Exit Phil Hughes, enter Alan Horne. With the Yanks prized arm heading north to Trenton, Horne - the former Gator and one-time first round pick - seems to have taken over the spotlight down in West Florida. Here's Horne's numbers from May: .197 BAA, 11.63 Kper9, 15 hits allowed in 21.2 IP. So what's the problem? Control. Horne has allowed 5.40 BBper9 in May, ballooning his OBPA to .340 (remember he held hitters to a .197 BAA) and limiting himself to short outings due to high pitch counts. Horne does possess a remarkable K rate, striking batters out at least a 10.7 Kper9 rate in each start this year. He's got the Farnsworth-esque enigma cloud around him; when he's on, he's flat out nasty, but when he's off, it's real ugly (like yo momma, ooooooooh. Just kiddin').

Cody Ehlers continues to be a man amongst boys in the Florida State League as he places in the league top 10 in HR (9), RBI (43), TB (95), and SLG (.514). Ehler's sidekick Brett Gardner has cooled down after an ungodly start, but he's still 2nd in the league in R (37), 7th in H (59), 2nd in BB (37), 1st in SB (22), 1st in OBP (.451), 3rd in BA (.333) and 7th in OPS (.886). The over/under on both finishing the year in Tampa is at about 5%.

News out of Tampa in May reported a Carl Pavano sighting, but still no word yet on Christian Garcia's ETA from an oblique strain.

Low-A Charleston (26-27, 10.0 GB, 12-18 in May)

Top pitching performance:
Bryan Villalona (May 5): 5 IP, 0 H, 0 R, 0 ER, 2 BB, 4 K
Top hitting performances:
Jose Tabata (May 5): 3 for 4, 1 R, 1 HR, 3 RBI, 1 SB
Reegie Corona (May 20): 6 for 7, 1 R, 2 RBI, 1 BB

When you talk about the Yanks Low-A affiliate in Charleston, you'll inevitably skip right past the fact that they're on a 9 game losing streak and have lost 11 of 13, and bring up the tremendously talented teenage trio (say that 3 times fast) of Austin Jackson, Jose Tabata and CJ Henry. Throw in recent demotees Marcos Vechionacci, Eduardo Nunez and Tim Battle, and you'll be hard pressed to find another team in the minors with 6 players possessing this much raw ability still on the un-fun side of their 21st birthday (all 6 of those guys were in the Yanks top 12 prospects according to BA). Both Jackson and Tabata continued to do what they do best last month: drive in runs (28 combined RBIs), rack up XBHs (16 combined XBHs) and create havoc on the basepaths (14 combined SBs). Apparently the Mets inferiority complex kicked in (again), because they picked up a Tabata of their own.

After coming off the DL on May 8th, CJ Henry performed like a man (kid) possessed. In his first 9 games back, he went .406-.457-.750-1.207 with 8 XBH, 5 RBI, and 7 runs scored while raising his BA 123 points in just over a week. Since then? He's gone .104-.232-.125-.357 with 17 K's in 13 games. And that's not even the worst of it. The 20 year old has committed 14 errors in 31 games this season, with 9 of those E's coming in May. Lots of people have said they see a position change in Henry's future, and it's not hard to see why based on the kid's defense, or lack thereof.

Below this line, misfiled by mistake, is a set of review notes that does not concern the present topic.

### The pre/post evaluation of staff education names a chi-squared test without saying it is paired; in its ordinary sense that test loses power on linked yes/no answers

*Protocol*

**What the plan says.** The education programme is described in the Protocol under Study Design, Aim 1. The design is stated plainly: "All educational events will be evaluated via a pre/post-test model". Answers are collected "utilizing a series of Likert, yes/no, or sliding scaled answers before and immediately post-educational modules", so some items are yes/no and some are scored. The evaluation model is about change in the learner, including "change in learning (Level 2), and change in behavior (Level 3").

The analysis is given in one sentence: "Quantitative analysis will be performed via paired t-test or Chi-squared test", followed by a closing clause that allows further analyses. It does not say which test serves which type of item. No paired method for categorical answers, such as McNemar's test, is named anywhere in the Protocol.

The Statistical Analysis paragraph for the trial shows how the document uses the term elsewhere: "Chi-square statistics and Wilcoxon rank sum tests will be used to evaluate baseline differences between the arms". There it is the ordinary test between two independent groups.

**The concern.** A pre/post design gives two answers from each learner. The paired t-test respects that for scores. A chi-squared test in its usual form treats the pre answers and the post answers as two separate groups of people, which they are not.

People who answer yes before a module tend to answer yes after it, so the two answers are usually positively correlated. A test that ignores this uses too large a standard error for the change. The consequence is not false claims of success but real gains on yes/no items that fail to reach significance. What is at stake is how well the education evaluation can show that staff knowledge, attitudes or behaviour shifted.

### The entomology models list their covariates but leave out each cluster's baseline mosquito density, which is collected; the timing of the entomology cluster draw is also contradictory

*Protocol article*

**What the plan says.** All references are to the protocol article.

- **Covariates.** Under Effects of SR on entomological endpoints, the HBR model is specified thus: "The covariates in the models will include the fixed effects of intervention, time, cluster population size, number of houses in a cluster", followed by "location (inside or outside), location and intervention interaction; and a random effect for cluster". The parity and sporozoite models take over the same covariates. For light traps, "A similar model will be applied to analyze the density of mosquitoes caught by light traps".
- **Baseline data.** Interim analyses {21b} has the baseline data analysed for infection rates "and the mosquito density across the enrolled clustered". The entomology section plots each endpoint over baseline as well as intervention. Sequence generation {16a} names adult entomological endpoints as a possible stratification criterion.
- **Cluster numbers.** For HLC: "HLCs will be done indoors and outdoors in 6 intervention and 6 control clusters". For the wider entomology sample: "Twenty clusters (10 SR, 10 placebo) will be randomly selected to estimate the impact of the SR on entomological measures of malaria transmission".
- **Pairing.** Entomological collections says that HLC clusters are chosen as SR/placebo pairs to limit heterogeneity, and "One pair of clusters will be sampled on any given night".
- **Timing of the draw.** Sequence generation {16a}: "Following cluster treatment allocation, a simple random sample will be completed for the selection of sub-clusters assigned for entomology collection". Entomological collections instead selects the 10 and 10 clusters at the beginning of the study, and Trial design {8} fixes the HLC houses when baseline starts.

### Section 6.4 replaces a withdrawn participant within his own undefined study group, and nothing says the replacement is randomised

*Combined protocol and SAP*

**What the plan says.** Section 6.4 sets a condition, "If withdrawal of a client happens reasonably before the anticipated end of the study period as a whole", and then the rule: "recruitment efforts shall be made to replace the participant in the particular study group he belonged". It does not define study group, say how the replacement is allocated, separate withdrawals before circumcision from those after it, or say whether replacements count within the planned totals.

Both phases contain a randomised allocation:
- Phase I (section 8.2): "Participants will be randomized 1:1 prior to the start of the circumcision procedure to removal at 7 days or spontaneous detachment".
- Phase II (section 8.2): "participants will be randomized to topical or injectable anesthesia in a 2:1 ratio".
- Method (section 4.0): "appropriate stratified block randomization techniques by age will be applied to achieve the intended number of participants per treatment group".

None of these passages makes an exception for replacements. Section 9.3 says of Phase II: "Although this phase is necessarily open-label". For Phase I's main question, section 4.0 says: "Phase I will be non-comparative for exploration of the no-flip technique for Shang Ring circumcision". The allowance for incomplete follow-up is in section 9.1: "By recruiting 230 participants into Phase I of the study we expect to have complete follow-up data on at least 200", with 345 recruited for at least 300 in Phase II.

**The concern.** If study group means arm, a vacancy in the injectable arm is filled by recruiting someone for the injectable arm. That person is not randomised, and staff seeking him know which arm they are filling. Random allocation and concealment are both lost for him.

When it comes to the RiverDogs pitching crew, there's really only 1 name worth mentioning: Abel Gomez. The 21 year old Dominican held batters to a .127 BAA in 18.1 IP in April, only to follow that up by allowing 47 baserunners in 22.0 May innings. The scary thing is that 23 of those baserunners reached base via the free pass, meaning Gomez is the proud owner of a 9.41 BBper9 for the month of May. Oy vay, someone should tell the kid he doesn't need to try to throw the ball through a brick wall with each pitch.

In-Season Top 10 Prospects
(based on 2006 performance)
  1. Darrell Rasner: No his upside isn't as monumental as Hughes', but don't argue with me, argue with the numbers.
  2. Austin Jackson: There's no up-and-downs with this kid, it's been nothing but consistent production game after game after game.
  3. Jose Tabata: About 2 weeks ago he seemed like a lock for this month's top spot, then he hit the DL with a hand injury.
  4. Phil Hughes: Struggles in Double-A keep a Top 3 Prospect spot away. (sorry, that was pathetic, it'll never happen again)
  5. JB Cox: His success is even sweeter knowing Craig Hansen has allowed 38 baserunners in 30.2 IP this year.
  6. Steven White: Pitched into the 7th in each May start, and only once gave up more than 2 ER. Oh yeah, he only gave up only 8 line drives in 32 IP (Mets lovechild Mike Pelfrey gave up 21 liners in 21.2 IP).
  7. TJ Beam: Would it be the worst thing in the world to call him up to the bigs right now to give Scott Proctor a breather once in a while?
  8. Brett Gardner: Slowed down a bit after a hot start, but he's still 4th in the organization with a .333 BA and 7th with a .884 OPS.
  9. Tyler Clippard: He still scares the crap out of me (6'3", 170 lbs - did he ever hear of a Ring Ding???), but when you strikeout 25 and give up only 21 hits in a month, you're doing something right.
  10. CJ Henry: It's not all about K's and E's, his OBP was almost 100 points higher than his BA in May.

Both Short-Season Staten Island and the Gulf Coast League Yankees kick off their seasons on the 20th of June, less than 3 weeks away. The GCL team is always fun to check up on, because it's usually chock full of very young, very talented players just plucked from the draft or the international market.